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Dlabrie 07-28-2013 01:25 PM

Cooking order for brisket
 
I have a 12lb packer waiting to be smoked on my UDS. I have been reading dozens of posts on brisket and I am a bit confused. Is this the correct order for cooking?
1, Put prepared brisket on smoker @ 225

2, When brisket reaches 160, wrap in foil and continue to cook until done, around 190-200 (When probe goes in like butter).

3, Take brisket off, separate flat from point and wrap flat it foil and place in cooler.

4, Chop up point, put in pan with some rub or sauce and cook for 1-2 hours.

I get confused about the foiling time and the burnt ends time. Can they be ready at the same time?
Thanks for the help.

aawa 07-28-2013 01:33 PM

1. You don't need to smoke at 225 degrees. A lot of people do brisket anywhere between 250-325 degrees. You will still end up with a quality product, and take less time getting there.

2. You wrap the brisket in foil or butchers paper whenever the bark gets to the color that you want. Don't wrap based on time or temperature. Brisket will be done when it probes like warm butter. It can range anywhere between 190-215 degrees. Every piece of meat is different.

3. If you want burnt ends, then yes separate the flat and point. Allow the flat to vent for 15 mins then wrap in foil and place in a cooler.

4. Take the point and cut into approximately 1x1 inch cubes. Place in a pan and mix in some sauce and rub onto them. It is up to you if you want to foil over the pan or not, and cook for anywhere between 1-2 hours. If you want the point cubes to fall apart for burnt end sammiches then let them go till you can pull it apart easily. If You want just a cube, smoke it till the sauce becomes nice and tacky on the burnt ends.

You can serve both at the same time. You will want to rest the flat for a short bit. 1-2 hours is a nice rest for the flat for the juices to redistribute into the meat. By that time the burnt ends should be done.

El Ropo 07-28-2013 01:42 PM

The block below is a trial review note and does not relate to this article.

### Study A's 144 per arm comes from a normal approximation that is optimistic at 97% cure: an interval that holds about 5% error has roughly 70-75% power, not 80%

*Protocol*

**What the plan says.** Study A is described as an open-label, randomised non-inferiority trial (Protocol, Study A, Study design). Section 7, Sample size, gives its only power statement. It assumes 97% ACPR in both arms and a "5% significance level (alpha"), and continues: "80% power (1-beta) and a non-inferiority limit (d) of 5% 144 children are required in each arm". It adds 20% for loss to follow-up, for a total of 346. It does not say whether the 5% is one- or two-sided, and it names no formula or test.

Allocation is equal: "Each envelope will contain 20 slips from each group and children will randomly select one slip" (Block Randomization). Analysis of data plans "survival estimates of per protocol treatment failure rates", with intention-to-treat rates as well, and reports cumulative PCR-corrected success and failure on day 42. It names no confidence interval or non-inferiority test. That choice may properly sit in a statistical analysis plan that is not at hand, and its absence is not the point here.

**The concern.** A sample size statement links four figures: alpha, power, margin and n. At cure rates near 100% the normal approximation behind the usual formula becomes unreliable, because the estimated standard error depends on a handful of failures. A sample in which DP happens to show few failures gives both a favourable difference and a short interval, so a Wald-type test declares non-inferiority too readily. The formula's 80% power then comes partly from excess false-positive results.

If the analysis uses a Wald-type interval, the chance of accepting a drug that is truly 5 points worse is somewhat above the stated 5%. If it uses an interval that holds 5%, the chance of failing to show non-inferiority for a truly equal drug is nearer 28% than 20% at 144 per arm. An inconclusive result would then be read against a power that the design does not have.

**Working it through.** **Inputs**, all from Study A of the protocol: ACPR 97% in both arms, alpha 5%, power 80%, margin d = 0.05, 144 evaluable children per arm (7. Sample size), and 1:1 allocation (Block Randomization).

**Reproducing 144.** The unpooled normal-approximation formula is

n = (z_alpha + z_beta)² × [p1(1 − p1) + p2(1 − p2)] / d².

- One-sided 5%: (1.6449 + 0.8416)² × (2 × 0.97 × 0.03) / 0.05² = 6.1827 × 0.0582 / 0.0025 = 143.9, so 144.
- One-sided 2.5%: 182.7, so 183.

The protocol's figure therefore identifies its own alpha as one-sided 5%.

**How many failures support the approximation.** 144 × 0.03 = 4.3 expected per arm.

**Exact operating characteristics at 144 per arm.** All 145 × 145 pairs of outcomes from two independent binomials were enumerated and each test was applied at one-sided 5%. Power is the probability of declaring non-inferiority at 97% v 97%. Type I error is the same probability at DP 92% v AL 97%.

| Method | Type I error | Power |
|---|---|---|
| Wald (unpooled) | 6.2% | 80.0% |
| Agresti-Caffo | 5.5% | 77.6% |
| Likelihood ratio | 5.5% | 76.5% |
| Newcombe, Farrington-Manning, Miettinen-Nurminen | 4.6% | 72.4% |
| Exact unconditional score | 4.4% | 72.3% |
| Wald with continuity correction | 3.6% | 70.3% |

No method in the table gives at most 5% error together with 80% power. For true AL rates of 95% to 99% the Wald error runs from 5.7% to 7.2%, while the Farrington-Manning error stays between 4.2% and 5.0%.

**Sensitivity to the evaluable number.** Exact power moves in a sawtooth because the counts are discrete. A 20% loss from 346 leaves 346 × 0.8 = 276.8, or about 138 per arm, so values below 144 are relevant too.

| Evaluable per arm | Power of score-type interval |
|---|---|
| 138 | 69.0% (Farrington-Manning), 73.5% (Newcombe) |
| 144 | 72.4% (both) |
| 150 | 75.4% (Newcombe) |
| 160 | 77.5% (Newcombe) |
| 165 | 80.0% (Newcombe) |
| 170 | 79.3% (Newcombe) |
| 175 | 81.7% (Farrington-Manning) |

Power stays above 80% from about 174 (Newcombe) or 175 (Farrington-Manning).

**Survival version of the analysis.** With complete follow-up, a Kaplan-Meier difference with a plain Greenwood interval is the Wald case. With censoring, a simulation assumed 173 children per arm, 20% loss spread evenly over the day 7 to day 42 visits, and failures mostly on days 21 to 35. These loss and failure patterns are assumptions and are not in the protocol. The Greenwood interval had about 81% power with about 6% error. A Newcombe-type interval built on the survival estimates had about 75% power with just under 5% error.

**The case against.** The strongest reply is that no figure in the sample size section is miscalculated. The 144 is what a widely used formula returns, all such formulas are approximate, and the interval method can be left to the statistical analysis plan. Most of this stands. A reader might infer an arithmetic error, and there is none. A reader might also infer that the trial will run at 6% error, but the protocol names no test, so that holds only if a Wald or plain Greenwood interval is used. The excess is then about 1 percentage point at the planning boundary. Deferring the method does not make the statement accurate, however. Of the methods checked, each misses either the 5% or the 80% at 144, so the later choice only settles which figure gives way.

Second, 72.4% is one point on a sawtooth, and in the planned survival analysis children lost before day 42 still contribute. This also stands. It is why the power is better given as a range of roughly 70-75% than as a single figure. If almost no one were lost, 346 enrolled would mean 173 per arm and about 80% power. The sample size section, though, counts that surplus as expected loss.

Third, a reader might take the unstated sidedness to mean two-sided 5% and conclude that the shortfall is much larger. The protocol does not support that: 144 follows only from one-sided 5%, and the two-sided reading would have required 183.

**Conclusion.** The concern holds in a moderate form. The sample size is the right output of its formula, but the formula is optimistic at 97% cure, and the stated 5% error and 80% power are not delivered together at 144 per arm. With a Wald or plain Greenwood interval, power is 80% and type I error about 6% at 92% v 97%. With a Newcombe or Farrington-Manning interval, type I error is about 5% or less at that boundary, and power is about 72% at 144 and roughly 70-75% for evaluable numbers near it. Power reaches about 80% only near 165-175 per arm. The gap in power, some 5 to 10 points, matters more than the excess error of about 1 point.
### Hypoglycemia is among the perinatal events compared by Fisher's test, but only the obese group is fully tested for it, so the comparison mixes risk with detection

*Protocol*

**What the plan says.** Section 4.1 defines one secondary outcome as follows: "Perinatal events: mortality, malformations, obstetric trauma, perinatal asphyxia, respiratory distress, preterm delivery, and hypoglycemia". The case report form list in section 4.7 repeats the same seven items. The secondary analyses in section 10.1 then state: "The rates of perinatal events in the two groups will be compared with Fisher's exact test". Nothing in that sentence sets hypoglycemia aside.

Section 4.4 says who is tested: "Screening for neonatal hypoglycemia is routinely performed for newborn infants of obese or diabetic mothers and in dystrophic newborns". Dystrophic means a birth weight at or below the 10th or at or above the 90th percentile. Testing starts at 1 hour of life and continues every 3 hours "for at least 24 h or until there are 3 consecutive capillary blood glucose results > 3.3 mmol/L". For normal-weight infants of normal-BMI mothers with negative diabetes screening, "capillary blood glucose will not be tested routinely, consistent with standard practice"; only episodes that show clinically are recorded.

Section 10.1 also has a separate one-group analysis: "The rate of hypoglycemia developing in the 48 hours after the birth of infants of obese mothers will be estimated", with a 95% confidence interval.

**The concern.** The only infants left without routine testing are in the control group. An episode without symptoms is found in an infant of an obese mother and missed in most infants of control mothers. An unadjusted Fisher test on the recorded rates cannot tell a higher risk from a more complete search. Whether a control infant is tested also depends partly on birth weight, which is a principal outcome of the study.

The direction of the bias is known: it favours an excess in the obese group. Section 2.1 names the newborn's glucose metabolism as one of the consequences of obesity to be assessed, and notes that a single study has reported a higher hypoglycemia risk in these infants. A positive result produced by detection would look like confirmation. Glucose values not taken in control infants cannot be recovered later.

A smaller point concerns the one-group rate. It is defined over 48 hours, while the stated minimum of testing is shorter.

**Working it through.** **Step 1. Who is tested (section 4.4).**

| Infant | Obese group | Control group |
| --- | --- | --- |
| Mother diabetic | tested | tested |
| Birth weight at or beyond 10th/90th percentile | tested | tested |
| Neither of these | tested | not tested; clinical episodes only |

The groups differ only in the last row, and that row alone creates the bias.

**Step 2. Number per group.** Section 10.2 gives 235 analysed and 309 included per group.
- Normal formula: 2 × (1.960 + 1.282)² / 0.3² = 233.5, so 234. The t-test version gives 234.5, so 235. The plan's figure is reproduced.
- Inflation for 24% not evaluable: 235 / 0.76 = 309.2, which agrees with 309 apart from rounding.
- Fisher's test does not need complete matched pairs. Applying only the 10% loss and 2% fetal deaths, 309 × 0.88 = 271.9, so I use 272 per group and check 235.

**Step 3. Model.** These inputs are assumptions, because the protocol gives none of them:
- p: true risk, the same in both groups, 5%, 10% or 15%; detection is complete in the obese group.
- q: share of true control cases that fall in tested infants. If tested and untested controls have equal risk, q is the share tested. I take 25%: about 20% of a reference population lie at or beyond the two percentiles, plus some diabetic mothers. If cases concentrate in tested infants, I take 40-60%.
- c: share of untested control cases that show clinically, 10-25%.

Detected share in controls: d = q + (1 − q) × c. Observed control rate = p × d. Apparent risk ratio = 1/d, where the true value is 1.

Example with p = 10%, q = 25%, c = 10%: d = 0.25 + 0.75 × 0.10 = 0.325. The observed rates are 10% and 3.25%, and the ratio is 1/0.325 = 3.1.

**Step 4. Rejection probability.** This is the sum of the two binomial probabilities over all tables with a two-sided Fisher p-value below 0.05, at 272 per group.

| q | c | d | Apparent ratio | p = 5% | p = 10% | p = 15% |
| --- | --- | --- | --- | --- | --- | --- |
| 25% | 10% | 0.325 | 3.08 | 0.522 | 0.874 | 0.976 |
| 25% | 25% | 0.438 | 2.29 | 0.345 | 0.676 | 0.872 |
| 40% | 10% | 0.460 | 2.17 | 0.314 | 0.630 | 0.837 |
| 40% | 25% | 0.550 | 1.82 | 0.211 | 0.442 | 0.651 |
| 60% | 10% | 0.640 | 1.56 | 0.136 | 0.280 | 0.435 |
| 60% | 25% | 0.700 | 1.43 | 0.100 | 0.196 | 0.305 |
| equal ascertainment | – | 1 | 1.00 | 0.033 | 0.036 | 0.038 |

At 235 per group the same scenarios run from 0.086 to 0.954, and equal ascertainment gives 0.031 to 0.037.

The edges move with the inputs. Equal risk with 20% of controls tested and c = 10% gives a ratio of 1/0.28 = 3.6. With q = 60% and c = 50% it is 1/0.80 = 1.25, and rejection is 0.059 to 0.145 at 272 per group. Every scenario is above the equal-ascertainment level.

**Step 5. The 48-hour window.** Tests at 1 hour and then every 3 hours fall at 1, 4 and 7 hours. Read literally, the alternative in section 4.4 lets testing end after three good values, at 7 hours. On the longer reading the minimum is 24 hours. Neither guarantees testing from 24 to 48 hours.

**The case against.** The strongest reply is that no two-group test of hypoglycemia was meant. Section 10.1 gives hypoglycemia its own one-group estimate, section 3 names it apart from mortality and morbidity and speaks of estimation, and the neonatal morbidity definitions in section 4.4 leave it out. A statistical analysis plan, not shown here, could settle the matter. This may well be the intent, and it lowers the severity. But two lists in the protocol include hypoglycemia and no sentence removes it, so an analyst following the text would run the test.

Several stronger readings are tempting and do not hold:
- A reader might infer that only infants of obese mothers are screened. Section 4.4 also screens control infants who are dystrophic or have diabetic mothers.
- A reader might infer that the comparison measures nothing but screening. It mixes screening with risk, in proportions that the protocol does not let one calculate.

What he said. Please don't listen to the folks who say you can't bbq at higher temps than 225. Their technique at higher cooking temps has never been honed, so they have bad results. They probably pull their bbq off when it hits a certain temp too.

275 (to as high as 350) is a great temp for anything beef or pork. Poultry, 325-375.

Bludawg 07-28-2013 02:01 PM

:tsk:what did the point of that brisket do to you that makes you want to defile it in such a manor as to destroy the best part of the Cow that should be enjoyed like a fine ribeye:confused:

oldbill 07-28-2013 03:40 PM

Quote:

Originally Posted by Dlabrie (Post 2568588)
I have a 12lb packer waiting to be smoked on my UDS. I have been reading dozens of posts on brisket and I am a bit confused. Is this the correct order for cooking?
1, Put prepared brisket on smoker @ 225º

2, When brisket reaches 160, wrap in foil and continue to cook until done, around 190-200º (When probe goes in like butter).

3, Take brisket off, separate flat from point and wrap flat it foil and place in cooler.

4, Chop up point, put in pan with some rub or sauce and cook for 1-2 hours.

I get confused about the foiling time and the burnt ends time. Can they be ready at the same time?
Thanks for the help.

This method would be fine if it's what you're comfortable with. There are a lot of guys who cook everything high and fast and a there are a lot that cook low and slow, it's really about preference. I personally start my brisket at 250 and allow plenty of smoke to penetrate and when the color is good on the bark I go ahead and wrap in paper. I then crank the heat up to 275-300 and finish the cook. When the internal temp is about 195 I begin probing for tenderness. It usually, (not always) probes like butter at about the 200 deg. mark and that is when I'll pull the brisket and stow it into a cooler with some newspaper and some towels to rest. I let it rest for a minimum of two hours and usually closer to three. The wrapping by the way is really done for two reasons, to maintain moisture content and to power through the stall, which answers your question about people who wrap when the internal temp hits 160. That is the temp where the stall will begin and will last for hours if you're cooking low and slow. During the stall the meat actually sweats moisture from fat that is rendering out and evaporating, and in turn is cooling the meat. Wrapping stops the evaporation process on the exterior of the meat and forces the stall to end more quickly by allowing the meat's core temp to continue rising. So in essence my method is a mixture of low and slow and high and fast, using the best of both worlds to get smoke, color, retain moisture and cutting the cook time considerably. The high and fast guys don't usually wrap and instead use high temps to power through the stall but if you haven't cooked brisket before you may want to try my method first. The wrapping gives you a little bit of a safety net and helps to retain more moisture and tenderness.:thumb: